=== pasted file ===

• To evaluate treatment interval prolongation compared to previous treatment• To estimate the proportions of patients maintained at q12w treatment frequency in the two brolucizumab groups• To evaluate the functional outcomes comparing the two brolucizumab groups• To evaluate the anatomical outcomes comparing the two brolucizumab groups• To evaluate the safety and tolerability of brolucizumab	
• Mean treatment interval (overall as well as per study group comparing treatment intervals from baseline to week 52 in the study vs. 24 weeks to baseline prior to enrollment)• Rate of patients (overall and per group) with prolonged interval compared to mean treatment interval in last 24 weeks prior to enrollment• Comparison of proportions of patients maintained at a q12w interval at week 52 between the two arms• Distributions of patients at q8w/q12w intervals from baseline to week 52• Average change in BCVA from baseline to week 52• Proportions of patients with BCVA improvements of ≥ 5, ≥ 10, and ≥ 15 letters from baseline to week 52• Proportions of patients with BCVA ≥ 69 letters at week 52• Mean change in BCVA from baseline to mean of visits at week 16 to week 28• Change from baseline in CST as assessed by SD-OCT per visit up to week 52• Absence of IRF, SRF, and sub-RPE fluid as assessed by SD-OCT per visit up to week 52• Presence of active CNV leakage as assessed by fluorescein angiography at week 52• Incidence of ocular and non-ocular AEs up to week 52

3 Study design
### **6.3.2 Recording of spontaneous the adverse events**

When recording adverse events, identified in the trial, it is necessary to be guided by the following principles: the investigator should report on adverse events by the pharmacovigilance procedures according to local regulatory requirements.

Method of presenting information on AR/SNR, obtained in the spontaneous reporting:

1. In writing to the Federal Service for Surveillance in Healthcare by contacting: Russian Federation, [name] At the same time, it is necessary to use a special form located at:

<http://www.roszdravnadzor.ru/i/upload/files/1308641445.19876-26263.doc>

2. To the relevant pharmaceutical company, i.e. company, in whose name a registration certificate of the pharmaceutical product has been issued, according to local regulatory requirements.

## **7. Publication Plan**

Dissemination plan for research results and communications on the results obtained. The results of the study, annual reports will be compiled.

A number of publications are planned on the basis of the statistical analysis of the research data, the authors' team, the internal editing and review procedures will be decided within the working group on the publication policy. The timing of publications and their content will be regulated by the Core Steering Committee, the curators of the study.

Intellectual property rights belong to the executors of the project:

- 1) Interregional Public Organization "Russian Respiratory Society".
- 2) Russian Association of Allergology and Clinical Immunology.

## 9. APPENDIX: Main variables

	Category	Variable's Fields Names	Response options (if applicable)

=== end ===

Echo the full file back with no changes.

• To evaluate treatment interval prolongation compared to previous treatment• To estimate the proportions of patients maintained at q12w treatment frequency in the two brolucizumab groups• To evaluate the functional outcomes comparing the two brolucizumab groups• To evaluate the anatomical outcomes comparing the two brolucizumab groups• To evaluate the safety and tolerability of brolucizumab	
• Mean treatment interval (overall as well as per study group comparing treatment intervals from baseline to week 52 in the study vs. 24 weeks to baseline prior to enrollment)• Rate of patients (overall and per group) with prolonged interval compared to mean treatment interval in last 24 weeks prior to enrollment• Comparison of proportions of patients maintained at a q12w interval at week 52 between the two arms• Distributions of patients at q8w/q12w intervals from baseline to week 52• Average change in BCVA from baseline to week 52• Proportions of patients with BCVA improvements of ≥ 5, ≥ 10, and ≥ 15 letters from baseline to week 52• Proportions of patients with BCVA ≥ 69 letters at week 52• Mean change in BCVA from baseline to mean of visits at week 16 to week 28• Change from baseline in CST as assessed by SD-OCT per visit up to week 52• Absence of IRF, SRF, and sub-RPE fluid as assessed by SD-OCT per visit up to week 52• Presence of active CNV leakage as assessed by fluorescein angiography at week 52• Incidence of ocular and non-ocular AEs up to week 52

3 Study design
### **6.3.2 Recording of spontaneous the adverse events**

When recording adverse events, identified in the trial, it is necessary to be guided by the following principles: the investigator should report on adverse events by the pharmacovigilance procedures according to local regulatory requirements.

Method of presenting information on AR/SNR, obtained in the spontaneous reporting:

1. In writing to the Federal Service for Surveillance in Healthcare by contacting: Russian Federation, [name] At the same time, it is necessary to use a special form located at:

<http://www.roszdravnadzor.ru/i/upload/files/1308641445.19876-26263.doc>

2. To the relevant pharmaceutical company, i.e. company, in whose name a registration certificate of the pharmaceutical product has been issued, according to local regulatory requirements.

## **7. Publication Plan**

Dissemination plan for research results and communications on the results obtained. The results of the study, annual reports will be compiled.

A number of publications are planned on the basis of the statistical analysis of the research data, the authors' team, the internal editing and review procedures will be decided within the working group on the publication policy. The timing of publications and their content will be regulated by the Core Steering Committee, the curators of the study.

Intellectual property rights belong to the executors of the project:

- 1) Interregional Public Organization "Russian Respiratory Society".
- 2) Russian Association of Allergology and Clinical Immunology.

## 9. APPENDIX: Main variables

	Category	Variable's Fields Names	Response options (if applicable)